Another book I have not been able to put down is The Beggar Maid by Alice Munro. In this collection of interweaving stories, Munro writes about the tenuous relationship between a resilient, funny stepmother named Flo and her shy, precocious stepdaughter, Rose. The Beggar Maid captures the trials of girlhood and growing up in the depression.


Sue Kreke Rumbaugh, MPM, MFA, Associate Professor of English 

Debra Marguart, The Horizontal World: Growing Up Wild in the Middle of NowhereThe first book on my list is Debra Marquart's The Horizontal World: Growing Up Wild in the Middle of Nowhere.  Marquart's story of growing up and moving away from a land that is very flat and very dry is delightful. Her descriptions capture mundane scenes with vivid language and she is adept at studying the desires of the people who worked hard, struggled, and found life as they could. The Horizontal World is a luscious story with a dash of humor.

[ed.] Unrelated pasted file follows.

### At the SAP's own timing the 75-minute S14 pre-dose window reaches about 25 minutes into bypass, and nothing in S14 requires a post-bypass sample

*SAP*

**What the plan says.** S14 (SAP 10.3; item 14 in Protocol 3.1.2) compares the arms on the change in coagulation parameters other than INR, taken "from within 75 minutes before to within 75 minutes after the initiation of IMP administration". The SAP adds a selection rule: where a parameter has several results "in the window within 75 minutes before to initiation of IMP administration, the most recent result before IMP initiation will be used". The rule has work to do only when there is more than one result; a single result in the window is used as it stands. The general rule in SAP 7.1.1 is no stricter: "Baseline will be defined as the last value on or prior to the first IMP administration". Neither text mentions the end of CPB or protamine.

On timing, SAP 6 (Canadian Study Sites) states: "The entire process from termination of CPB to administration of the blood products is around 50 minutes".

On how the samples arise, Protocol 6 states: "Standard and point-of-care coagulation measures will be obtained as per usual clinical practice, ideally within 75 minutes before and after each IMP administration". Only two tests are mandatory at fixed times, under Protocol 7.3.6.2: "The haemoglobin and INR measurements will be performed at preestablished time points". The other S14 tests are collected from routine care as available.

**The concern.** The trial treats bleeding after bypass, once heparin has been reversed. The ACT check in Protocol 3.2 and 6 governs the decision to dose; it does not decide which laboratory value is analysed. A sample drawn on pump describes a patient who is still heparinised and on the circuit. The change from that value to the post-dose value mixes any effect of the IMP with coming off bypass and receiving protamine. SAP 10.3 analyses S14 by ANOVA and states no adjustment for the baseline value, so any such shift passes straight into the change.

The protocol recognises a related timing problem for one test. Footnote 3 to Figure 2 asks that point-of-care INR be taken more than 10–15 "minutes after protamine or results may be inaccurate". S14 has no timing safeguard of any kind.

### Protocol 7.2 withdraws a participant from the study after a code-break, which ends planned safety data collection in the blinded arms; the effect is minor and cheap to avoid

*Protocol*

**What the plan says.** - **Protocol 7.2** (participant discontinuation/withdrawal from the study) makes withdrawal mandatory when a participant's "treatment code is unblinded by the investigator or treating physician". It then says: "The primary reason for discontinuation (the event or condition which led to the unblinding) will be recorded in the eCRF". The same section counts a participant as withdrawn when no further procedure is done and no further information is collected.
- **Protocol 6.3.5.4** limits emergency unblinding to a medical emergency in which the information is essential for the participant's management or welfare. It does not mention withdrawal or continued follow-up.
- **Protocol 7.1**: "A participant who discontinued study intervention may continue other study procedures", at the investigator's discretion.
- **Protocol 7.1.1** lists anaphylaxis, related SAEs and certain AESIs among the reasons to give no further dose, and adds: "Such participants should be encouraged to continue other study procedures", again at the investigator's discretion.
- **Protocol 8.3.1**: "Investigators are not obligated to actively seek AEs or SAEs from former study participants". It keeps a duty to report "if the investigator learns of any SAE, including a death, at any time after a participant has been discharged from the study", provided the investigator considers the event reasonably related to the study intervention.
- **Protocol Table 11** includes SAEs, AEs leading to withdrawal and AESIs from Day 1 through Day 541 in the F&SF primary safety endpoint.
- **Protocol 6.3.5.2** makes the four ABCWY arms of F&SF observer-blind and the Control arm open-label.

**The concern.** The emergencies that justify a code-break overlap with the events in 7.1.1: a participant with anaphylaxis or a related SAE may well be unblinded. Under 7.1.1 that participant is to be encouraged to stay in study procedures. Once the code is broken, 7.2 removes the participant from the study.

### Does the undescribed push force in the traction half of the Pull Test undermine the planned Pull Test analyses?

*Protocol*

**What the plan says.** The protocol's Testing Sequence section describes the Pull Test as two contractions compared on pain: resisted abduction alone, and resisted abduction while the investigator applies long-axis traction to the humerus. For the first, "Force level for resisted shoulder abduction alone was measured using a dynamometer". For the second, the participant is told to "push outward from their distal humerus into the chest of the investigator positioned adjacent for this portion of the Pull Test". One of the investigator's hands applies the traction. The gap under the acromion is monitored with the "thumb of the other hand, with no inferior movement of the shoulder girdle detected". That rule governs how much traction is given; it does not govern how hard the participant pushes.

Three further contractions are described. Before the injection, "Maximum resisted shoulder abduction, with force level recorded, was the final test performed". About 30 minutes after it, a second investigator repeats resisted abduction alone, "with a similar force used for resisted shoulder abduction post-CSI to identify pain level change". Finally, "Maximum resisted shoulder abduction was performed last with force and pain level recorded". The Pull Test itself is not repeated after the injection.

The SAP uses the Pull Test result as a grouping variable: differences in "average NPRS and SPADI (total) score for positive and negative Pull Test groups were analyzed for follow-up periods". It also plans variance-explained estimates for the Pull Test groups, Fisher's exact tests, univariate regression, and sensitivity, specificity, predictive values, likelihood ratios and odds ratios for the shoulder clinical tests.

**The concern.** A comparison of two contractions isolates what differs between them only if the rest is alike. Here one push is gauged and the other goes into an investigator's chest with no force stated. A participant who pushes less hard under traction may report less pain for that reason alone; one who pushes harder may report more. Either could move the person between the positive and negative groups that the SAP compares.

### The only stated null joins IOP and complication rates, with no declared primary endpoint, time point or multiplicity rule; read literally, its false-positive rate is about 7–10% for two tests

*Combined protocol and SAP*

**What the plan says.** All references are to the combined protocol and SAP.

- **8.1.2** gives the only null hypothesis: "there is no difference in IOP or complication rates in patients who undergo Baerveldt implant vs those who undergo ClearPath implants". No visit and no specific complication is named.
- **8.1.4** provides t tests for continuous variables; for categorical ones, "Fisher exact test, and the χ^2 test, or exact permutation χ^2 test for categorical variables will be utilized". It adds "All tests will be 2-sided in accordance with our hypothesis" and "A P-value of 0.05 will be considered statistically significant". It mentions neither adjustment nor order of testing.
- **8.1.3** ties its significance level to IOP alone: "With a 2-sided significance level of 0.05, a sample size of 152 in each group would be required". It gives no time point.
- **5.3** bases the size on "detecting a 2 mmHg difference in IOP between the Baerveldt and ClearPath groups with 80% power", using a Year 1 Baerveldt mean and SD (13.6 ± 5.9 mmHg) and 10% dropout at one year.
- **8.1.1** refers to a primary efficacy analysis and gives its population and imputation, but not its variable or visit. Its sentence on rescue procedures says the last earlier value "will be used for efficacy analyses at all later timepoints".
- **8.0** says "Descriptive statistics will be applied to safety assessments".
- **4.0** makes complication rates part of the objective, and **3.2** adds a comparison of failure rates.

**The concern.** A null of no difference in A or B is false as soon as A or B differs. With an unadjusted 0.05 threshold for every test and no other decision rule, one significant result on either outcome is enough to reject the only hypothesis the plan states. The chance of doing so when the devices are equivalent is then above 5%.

The next book I recommend is The Artist's Way (now in its 10th edition) by Julia Cameron. The book is assembled in a 12-step approach to recovering our ability to be, act, think, and create new thoughts and new ways of seeing. If you have forgotten how, Cameron can help you restore or develop new ways. You don't have to follow each and every one of the exercises that are outlined here, but you may pick and choose, digging into the ones that seem to make sense, that help you along your creative path, no matter where you find yourself on your creative journey. After all, creativity is within us and The Artist's Way can help to rediscover it and all of those habits we once easily and readily practiced.

My third recommendation is a book I am currently listening to as an audio book, The Old Curiosity Shop by Charles Dickens. Written in 1841 as a collection of shorter stories published as a weekly serial story, it tells the tale of Nell Trent, a beautiful, virtuous orphan girl who lives with her maternal grandfather in his shop of odds and ends. The Old Curiosity Shop  comes alive through Dickens's creative nuance, colorful language and characters, and vivid details.